Disabled people already struggle with getting out and about. But their absence from everyday public view on the streets of our cities isn’t because we don’t want to be there, it’s because of the barriers architects, councils, town planners and engineers have put in our way. The reason so many visionaries of future cities seem to have forgotten about us is because we are already kept out of site and out of mind by the societies we live in. Creating a fresh new walkable city or a city of the future is an admirable goal but if you look at your artists impressions and computer simulations and all you see are non-disabled people then you’ve gone wrong. You have neglected and discriminated against a large group of people who have every right to enjoy the businesses, places of work and attractions of a city with the same ease, safety and comfort as any other citizen disabled or not. That shouldn’t be forgotten about and it shouldn’t be reduced to an afterthought.

Truly revolutionary design and development comes by considering all the people who will be using your creation. Truly functional design that stands the test of time is something that can be embraced by the whole population and is fit for purpose, avoiding the need for decades of patching and re-engineering. That absolutely means considering the needs of everybody including disabled people.

So what of my shiny solarpunk dream cities? Would they be “walkable”? No. They would be accessible. Accessible to all who need to be there. For many that will mean safe and easy walking for others that will mean spaces and access routes for personal vehicles (electric and self driving of course, this is my dream after all). Streets that can be navigated with ease, clear road signs with braille or audio that can be picked up by a user’s app. Plenty of seating, and yes, good clean accessible toilets. Designated cycle lanes that don’t encroach on pedestrian space. Charging points for electric chairs and scooters. Smooth surfaces and ramps between different levels. Good lighting (reactive for energy efficiency and to reduce light pollution). Options and services for those people who need help carrying things (drones maybe?). Good public transport with easy access points and methods for getting into the centre of “pedestrian” spaces.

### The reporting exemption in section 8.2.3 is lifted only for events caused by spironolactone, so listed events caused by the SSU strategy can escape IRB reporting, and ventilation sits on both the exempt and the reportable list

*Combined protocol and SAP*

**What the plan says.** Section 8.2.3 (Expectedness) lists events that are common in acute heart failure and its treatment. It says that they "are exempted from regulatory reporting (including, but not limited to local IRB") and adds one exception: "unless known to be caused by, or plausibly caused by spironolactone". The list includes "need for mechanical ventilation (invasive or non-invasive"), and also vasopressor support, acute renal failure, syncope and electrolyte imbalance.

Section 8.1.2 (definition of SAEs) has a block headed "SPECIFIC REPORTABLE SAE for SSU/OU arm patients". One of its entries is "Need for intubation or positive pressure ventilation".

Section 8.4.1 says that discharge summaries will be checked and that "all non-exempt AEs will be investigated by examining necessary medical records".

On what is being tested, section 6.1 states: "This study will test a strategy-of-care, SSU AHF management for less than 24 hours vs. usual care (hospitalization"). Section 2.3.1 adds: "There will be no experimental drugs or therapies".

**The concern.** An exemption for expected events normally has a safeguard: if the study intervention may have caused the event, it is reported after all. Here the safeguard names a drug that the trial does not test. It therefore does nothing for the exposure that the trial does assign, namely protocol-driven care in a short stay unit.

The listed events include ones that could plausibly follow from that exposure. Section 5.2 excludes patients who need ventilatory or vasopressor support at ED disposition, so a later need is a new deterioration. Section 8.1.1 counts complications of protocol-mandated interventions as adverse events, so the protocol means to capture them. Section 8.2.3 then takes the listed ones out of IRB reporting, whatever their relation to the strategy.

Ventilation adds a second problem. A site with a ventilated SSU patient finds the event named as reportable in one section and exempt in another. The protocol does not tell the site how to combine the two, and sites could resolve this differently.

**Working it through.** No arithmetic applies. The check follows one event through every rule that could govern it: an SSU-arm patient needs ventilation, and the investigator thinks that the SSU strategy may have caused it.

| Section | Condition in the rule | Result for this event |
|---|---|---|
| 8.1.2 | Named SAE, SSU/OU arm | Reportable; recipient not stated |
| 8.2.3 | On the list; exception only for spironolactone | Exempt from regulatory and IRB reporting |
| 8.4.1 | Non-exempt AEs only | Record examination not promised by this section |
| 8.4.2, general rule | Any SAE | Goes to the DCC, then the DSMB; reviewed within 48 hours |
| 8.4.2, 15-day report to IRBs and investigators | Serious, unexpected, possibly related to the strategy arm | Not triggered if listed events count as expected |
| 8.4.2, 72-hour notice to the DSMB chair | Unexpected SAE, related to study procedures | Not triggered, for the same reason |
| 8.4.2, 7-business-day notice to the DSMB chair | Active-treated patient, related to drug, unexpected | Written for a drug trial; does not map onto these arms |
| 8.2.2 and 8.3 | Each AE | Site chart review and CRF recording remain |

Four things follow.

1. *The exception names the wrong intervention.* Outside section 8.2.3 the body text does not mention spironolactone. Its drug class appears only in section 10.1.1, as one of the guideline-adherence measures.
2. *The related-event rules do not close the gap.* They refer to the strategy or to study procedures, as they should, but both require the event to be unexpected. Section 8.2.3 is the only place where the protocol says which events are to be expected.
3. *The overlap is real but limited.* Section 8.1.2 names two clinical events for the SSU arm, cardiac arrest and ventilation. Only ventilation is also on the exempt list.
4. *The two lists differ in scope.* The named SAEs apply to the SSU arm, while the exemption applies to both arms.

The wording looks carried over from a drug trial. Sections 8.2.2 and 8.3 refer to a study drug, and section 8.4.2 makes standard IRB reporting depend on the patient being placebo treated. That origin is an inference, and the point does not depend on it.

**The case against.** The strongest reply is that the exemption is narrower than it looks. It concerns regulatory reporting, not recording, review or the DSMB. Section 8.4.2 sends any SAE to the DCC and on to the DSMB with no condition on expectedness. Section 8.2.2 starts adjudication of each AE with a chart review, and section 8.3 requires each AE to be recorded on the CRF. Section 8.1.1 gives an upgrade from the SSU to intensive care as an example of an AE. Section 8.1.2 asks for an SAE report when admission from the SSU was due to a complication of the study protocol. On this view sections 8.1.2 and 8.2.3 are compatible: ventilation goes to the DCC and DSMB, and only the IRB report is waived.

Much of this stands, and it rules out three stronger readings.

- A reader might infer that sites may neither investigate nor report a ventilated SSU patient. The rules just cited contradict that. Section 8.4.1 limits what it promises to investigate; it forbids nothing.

Yes some of these are out of our reach right now but many of them aren’t are are what I would think of as basic and minimal changes to a city to make it both accessible and pedestrian friendly. If the money can be spent on these existing projects then it can be spent on improving accessibility.

I don’t want to see any more think pieces on walkable cities. I want to see think pieces on accessible and inclusive cities. I don’t want to be erased from a future that hasn’t happened yet.

Amazingly, the Guardian has written on this subject themselves with an article called "What would a truly accessible city look like" from February 2018. They just must have forgotten about it.